My friend thought I should call this blog entry I Ate the Marshmallow and My Life Fell Apart. More on that later....
Most of us have become slaves to our every impulse. See it. Want it. Get it. Then we can't figure out why we don't have money to go on vacation or accept the invitation to go out to dinner and a show with friends, or cash to replace that rust-bucket on wheels we call a car.
DELAYED GRATIFICATION is a sign of maturity. To deny yourself what you want right now in order to get what you want down the road takes willpower. Here's the thing...it also BUILDS willpower. You're strengthening a muscle and it takes time to grow strong. Are you able...are you willing...to deny your immediate desire for a greater payback later?
Here's where the marshmallow comes in...
About 40 years ago, a professor at Stanford University conducted what is now a famous study on delayed gratification in children. Dr. Mischel gathered a group of four-year-olds and gave them each a marshmallow. He told them that while he was out of the room, they had a choice. They could either eat the marshmallow they were given immediately OR they could wait fifteen minutes and earn a second marshmallow.
Most couldn't hold out so they gobbled down their one marshmallow. Only about thirty percent waited the full fifteen minutes and earned a second treat. Honestly, with four-year-olds, I'm surprised any of them waited. If you did that experiment with chocolate, I'm not sure I could wait...at 40 (and some change.)
They followed up a decade later and those children who held out for the double portion, as adolescents, had higher SAT scores. In their 40's and 50's, they had better coping skills, were more emotionally stable and less likely to fall into addiction than their marshmallow-eating friends. This is where the complicated neuroscience comes in about the desire and decision-making parts of the brain. I won't get into all that, but the point is clear: To reach your ultimate goal, you can't get distracted by the temporary pleasures along the way.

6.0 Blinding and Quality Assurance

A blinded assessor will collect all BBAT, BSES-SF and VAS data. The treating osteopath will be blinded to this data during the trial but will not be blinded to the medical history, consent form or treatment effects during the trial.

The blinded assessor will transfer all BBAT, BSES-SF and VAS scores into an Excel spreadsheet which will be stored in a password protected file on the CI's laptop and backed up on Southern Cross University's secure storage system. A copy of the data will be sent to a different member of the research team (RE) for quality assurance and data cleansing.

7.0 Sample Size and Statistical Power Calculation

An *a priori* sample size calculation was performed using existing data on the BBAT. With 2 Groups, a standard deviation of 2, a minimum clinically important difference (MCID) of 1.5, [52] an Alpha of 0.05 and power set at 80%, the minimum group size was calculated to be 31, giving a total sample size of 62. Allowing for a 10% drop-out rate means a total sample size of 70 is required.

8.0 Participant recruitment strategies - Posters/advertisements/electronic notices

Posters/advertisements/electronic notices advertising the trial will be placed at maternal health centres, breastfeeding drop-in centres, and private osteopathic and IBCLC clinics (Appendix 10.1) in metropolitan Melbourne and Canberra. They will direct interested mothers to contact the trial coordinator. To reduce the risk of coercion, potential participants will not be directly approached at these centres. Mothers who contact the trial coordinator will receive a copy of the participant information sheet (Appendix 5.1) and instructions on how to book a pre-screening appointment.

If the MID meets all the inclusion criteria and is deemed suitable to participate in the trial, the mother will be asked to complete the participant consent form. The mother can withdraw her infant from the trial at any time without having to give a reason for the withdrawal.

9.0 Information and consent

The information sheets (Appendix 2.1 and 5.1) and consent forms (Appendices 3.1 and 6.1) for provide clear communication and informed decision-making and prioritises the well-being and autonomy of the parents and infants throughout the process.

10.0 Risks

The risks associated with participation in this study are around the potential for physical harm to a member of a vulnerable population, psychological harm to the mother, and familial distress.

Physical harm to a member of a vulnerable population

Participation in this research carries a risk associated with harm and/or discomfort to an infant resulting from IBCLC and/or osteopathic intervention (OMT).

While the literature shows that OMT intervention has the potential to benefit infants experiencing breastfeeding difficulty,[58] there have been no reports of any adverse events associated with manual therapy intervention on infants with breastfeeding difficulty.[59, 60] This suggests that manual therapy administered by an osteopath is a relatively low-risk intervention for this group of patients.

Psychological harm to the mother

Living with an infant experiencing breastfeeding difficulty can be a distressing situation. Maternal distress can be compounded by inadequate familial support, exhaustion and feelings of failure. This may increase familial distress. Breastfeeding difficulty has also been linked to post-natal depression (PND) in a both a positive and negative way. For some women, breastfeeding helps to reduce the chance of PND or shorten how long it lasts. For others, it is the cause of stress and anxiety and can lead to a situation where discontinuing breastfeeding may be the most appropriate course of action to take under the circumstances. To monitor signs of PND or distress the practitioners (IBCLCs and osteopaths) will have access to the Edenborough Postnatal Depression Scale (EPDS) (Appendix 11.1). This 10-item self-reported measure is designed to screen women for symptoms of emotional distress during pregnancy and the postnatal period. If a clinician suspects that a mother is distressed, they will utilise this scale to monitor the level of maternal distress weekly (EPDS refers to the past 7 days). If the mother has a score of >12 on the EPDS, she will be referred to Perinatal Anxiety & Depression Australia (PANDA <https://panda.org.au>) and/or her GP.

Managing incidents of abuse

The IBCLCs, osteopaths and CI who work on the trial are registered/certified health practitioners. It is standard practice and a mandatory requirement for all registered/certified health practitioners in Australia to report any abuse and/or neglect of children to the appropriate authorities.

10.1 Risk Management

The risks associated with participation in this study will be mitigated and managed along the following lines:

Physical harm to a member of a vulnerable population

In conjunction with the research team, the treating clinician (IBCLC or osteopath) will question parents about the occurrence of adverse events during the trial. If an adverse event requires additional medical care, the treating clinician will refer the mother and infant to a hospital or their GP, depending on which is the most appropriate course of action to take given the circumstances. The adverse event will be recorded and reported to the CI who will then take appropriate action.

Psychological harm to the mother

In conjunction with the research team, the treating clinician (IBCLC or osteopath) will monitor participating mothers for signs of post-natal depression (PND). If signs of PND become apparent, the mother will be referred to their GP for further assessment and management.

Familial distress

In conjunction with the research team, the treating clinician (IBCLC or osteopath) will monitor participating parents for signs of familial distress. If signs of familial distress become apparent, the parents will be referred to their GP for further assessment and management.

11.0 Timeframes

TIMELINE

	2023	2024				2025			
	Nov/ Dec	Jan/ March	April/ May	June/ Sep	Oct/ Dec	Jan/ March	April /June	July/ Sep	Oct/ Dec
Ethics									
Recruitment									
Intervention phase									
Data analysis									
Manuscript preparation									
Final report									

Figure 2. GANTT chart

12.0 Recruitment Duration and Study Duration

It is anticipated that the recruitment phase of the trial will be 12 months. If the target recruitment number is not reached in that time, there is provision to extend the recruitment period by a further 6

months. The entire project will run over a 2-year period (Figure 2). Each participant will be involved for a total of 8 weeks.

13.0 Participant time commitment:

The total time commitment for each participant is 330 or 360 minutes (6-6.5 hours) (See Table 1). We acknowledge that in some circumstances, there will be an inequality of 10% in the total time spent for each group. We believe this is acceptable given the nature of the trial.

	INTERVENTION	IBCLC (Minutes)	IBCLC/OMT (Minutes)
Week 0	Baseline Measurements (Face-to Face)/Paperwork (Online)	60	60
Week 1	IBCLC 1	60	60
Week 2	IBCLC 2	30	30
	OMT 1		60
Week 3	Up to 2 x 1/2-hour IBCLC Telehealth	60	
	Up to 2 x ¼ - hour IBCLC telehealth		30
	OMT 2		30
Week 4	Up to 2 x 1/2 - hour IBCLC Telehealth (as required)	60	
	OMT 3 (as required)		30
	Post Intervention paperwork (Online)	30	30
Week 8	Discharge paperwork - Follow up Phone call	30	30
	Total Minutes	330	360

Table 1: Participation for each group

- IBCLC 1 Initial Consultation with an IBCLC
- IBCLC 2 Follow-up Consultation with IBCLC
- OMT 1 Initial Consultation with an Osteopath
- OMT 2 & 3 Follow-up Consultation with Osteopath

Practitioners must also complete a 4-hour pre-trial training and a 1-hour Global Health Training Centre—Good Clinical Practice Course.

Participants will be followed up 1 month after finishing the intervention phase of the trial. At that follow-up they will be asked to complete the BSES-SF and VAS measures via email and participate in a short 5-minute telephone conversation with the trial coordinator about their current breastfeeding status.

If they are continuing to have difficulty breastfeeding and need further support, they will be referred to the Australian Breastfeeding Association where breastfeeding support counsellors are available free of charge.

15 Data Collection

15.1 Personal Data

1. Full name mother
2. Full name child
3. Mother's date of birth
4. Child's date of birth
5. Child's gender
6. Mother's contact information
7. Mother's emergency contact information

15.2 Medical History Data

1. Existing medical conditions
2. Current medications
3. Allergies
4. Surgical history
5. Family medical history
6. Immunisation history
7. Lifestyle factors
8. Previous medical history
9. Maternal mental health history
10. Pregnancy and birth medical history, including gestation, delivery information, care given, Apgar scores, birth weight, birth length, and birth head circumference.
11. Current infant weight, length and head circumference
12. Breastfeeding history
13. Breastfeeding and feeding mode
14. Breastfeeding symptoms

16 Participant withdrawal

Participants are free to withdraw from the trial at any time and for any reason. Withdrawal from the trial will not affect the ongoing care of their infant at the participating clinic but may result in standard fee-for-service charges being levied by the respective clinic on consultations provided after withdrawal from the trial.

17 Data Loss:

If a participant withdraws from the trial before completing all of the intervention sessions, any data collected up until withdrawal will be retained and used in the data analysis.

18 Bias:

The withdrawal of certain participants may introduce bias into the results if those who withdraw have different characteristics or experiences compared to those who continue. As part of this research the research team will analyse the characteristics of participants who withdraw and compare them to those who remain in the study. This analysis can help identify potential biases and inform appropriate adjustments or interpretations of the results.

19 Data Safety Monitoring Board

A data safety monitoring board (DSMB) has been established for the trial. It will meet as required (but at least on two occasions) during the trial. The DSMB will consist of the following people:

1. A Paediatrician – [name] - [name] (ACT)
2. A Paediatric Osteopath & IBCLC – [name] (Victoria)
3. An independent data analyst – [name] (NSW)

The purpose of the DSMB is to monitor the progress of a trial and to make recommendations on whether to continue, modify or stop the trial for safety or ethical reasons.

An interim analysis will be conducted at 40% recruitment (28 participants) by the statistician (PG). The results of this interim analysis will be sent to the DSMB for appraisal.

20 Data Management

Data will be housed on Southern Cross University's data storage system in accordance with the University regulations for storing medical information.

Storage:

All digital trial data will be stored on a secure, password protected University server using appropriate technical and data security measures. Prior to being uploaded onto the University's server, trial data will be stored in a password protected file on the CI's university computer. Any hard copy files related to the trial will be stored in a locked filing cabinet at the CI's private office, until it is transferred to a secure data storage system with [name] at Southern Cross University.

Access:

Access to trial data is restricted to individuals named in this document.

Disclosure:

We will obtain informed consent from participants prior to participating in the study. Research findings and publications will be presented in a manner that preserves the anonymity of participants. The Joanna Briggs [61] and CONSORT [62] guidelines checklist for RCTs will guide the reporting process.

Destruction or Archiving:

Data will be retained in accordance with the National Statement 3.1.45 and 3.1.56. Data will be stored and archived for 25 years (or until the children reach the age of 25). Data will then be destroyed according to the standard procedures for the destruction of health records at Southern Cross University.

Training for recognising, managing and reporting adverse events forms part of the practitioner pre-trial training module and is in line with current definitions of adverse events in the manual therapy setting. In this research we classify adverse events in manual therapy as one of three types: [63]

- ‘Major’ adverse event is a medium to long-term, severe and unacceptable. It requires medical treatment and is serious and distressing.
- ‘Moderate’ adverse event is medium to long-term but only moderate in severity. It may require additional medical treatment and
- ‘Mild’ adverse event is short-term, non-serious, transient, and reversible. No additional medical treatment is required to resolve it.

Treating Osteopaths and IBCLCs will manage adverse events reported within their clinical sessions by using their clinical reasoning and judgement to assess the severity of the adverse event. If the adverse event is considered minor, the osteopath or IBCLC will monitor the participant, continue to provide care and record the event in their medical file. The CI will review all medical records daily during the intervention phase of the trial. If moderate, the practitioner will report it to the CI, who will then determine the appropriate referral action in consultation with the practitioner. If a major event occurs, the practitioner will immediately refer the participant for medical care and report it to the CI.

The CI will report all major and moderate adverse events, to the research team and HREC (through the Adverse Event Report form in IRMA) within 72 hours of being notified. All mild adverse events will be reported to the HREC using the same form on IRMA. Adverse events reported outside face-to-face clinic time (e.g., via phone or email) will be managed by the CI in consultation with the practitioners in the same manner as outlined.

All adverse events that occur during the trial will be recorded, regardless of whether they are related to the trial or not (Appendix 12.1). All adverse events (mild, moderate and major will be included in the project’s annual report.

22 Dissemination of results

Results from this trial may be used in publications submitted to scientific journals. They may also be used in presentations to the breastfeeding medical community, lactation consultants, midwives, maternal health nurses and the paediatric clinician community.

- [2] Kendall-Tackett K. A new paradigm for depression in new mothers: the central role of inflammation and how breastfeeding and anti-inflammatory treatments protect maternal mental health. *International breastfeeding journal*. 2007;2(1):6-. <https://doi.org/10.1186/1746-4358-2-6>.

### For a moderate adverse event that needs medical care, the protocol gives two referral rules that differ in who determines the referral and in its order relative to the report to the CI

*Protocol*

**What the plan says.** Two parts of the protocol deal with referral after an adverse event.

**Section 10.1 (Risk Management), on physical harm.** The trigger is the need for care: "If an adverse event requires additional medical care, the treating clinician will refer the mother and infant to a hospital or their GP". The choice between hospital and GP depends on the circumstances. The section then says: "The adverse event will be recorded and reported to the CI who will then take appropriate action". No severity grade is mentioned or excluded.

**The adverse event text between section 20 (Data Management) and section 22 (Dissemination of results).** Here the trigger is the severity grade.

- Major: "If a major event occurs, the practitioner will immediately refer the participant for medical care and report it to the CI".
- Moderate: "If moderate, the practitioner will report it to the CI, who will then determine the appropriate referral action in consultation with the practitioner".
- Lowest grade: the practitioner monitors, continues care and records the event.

You can take what looks good now, or wait for God's best. That's what it boils down to.
Science has finally come around to realizing what God knew all along. If you're not self-disciplined by nature, you can be self-disciplined by nurture. You can retrain your brain. It's moldable. You are not doomed to live an out of control life. I mean, come on, if we weren't able to "put on" self-control, our Father wouldn't have instructed us to develop it and practice it.
Whether we're talking about budgeting money or budgeting carbs, we make choices all day long to either take the small NOW reward or hold off for the larger LATER reward. We make decisions that either get us closer to our ultimate goal or stall our progress. First, you have to know what your ultimate goal is. Let's start there....
Know Your Values. What are the top priorities in your life? What do you hold most dear? The best goals are the ones that stem from your core Godly values.
Set Your Goals. Keeping your values in mind, set your goal(s). Maybe you're trying to start a savings. Maybe you want to lose 20 pounds. Maybe you know you need more time with God. Perhaps you want more time with your family. Whatever it is, you have to know what you really want so you aren't jerked around by your whims.
Picture the Finish Line. When you're tempted, imagine the negative consequences of following your impulses and envision what reaching your goal will look like. Let that vision motivate you.
Then, it's simple...Maximize what gets you to your goal and minimize what doesn't. Notice I said it's simple. I didn't say it's easy. The concept isn't complicated, but putting it into practice takes practice. It's worth it, though. With every choice to delay gratification in favor of your ultimate goal, you get stronger and you'll find you become more disciplined in other areas of your life, as well.
Hey, listen...If you make the wrong choice, don't give up. If you give in to your impulse and splurge on a new pair of shoes, it isn't the end of the world. Another chance to make a goal-oriented choice will come along soon and you get a do-over. The more we practice holding off for a larger reward, the more we train ourselves to set goals and navigate our lives toward reaching them. Resisting temptation in favor of our ultimate goal builds a better life and a better YOU all the way around.